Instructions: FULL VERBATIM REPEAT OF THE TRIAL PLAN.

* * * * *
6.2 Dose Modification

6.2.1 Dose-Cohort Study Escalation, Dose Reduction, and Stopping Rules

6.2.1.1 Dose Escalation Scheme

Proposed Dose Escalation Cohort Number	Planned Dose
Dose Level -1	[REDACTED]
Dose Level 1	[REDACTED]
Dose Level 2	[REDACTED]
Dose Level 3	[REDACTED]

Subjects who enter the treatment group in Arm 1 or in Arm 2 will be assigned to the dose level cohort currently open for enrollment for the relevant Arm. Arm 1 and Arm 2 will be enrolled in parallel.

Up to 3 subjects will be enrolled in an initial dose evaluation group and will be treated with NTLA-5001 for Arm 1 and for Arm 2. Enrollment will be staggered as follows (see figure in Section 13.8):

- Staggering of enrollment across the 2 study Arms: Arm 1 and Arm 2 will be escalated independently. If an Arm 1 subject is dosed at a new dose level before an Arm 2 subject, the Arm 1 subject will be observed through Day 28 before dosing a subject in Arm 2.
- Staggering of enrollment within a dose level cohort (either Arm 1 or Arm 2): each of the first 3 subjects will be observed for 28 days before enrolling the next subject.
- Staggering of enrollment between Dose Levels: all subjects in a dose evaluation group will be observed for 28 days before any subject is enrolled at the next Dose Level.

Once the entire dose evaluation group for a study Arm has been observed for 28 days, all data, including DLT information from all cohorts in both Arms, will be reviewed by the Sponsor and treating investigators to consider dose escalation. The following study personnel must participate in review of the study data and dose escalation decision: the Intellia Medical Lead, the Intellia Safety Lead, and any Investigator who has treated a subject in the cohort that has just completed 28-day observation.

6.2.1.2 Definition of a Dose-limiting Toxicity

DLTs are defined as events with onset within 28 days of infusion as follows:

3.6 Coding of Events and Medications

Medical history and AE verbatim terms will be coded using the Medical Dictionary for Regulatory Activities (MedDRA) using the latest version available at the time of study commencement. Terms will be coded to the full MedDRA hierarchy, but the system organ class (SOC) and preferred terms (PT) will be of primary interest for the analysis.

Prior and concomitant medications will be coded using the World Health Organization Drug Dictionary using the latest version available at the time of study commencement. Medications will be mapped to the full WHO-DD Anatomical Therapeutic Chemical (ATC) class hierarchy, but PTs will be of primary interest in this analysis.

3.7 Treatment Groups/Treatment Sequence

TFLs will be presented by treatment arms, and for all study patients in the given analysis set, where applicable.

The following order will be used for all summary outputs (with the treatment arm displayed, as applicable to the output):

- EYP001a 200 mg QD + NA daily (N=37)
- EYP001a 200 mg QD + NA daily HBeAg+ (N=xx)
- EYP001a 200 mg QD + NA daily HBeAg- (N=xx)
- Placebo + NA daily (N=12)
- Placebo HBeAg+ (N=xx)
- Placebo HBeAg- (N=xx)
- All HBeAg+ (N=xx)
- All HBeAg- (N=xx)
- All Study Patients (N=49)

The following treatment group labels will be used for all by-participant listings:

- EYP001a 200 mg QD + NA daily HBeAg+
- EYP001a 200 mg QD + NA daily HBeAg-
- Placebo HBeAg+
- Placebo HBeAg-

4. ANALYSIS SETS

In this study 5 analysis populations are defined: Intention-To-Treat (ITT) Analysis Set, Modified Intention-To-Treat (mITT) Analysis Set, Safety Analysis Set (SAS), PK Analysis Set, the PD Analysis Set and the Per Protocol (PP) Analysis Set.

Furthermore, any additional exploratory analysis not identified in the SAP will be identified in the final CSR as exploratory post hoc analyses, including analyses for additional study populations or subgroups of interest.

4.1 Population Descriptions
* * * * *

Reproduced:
6.2 Dose Modification

6.2.1 Dose-Cohort Study Escalation, Dose Reduction, and Stopping Rules

6.2.1.1 Dose Escalation Scheme

Proposed Dose Escalation Cohort Number	Planned Dose
Dose Level -1	[REDACTED]
Dose Level 1	[REDACTED]
Dose Level 2	[REDACTED]
Dose Level 3	[REDACTED]

Subjects who enter the treatment group in Arm 1 or in Arm 2 will be assigned to the dose level cohort currently open for enrollment for the relevant Arm. Arm 1 and Arm 2 will be enrolled in parallel.

Up to 3 subjects will be enrolled in an initial dose evaluation group and will be treated with NTLA-5001 for Arm 1 and for Arm 2. Enrollment will be staggered as follows (see figure in Section 13.8):

- Staggering of enrollment across the 2 study Arms: Arm 1 and Arm 2 will be escalated independently. If an Arm 1 subject is dosed at a new dose level before an Arm 2 subject, the Arm 1 subject will be observed through Day 28 before dosing a subject in Arm 2.
- Staggering of enrollment within a dose level cohort (either Arm 1 or Arm 2): each of the first 3 subjects will be observed for 28 days before enrolling the next subject.
- Staggering of enrollment between Dose Levels: all subjects in a dose evaluation group will be observed for 28 days before any subject is enrolled at the next Dose Level.

Once the entire dose evaluation group for a study Arm has been observed for 28 days, all data, including DLT information from all cohorts in both Arms, will be reviewed by the Sponsor and treating investigators to consider dose escalation. The following study personnel must participate in review of the study data and dose escalation decision: the Intellia Medical Lead, the Intellia Safety Lead, and any Investigator who has treated a subject in the cohort that has just completed 28-day observation.

6.2.1.2 Definition of a Dose-limiting Toxicity

DLTs are defined as events with onset within 28 days of infusion as follows:

3.6 Coding of Events and Medications

Medical history and AE verbatim terms will be coded using the Medical Dictionary for Regulatory Activities (MedDRA) using the latest version available at the time of study commencement. Terms will be coded to the full MedDRA hierarchy, but the system organ class (SOC) and preferred terms (PT) will be of primary interest for the analysis.

Prior and concomitant medications will be coded using the World Health Organization Drug Dictionary using the latest version available at the time of study commencement. Medications will be mapped to the full WHO-DD Anatomical Therapeutic Chemical (ATC) class hierarchy, but PTs will be of primary interest in this analysis.

3.7 Treatment Groups/Treatment Sequence

TFLs will be presented by treatment arms, and for all study patients in the given analysis set, where applicable.

The following order will be used for all summary outputs (with the treatment arm displayed, as applicable to the output):

- EYP001a 200 mg QD + NA daily (N=37)
- EYP001a 200 mg QD + NA daily HBeAg+ (N=xx)
- EYP001a 200 mg QD + NA daily HBeAg- (N=xx)
- Placebo + NA daily (N=12)
- Placebo HBeAg+ (N=xx)
- Placebo HBeAg- (N=xx)
- All HBeAg+ (N=xx)
- All HBeAg- (N=xx)
- All Study Patients (N=49)

The following treatment group labels will be used for all by-participant listings:

- EYP001a 200 mg QD + NA daily HBeAg+
- EYP001a 200 mg QD + NA daily HBeAg-
- Placebo HBeAg+
- Placebo HBeAg-

4. ANALYSIS SETS

In this study 5 analysis populations are defined: Intention-To-Treat (ITT) Analysis Set, Modified Intention-To-Treat (mITT) Analysis Set, Safety Analysis Set (SAS), PK Analysis Set, the PD Analysis Set and the Per Protocol (PP) Analysis Set.

Furthermore, any additional exploratory analysis not identified in the SAP will be identified in the final CSR as exploratory post hoc analyses, including analyses for additional study populations or subgroups of interest.

4.1 Population Descriptions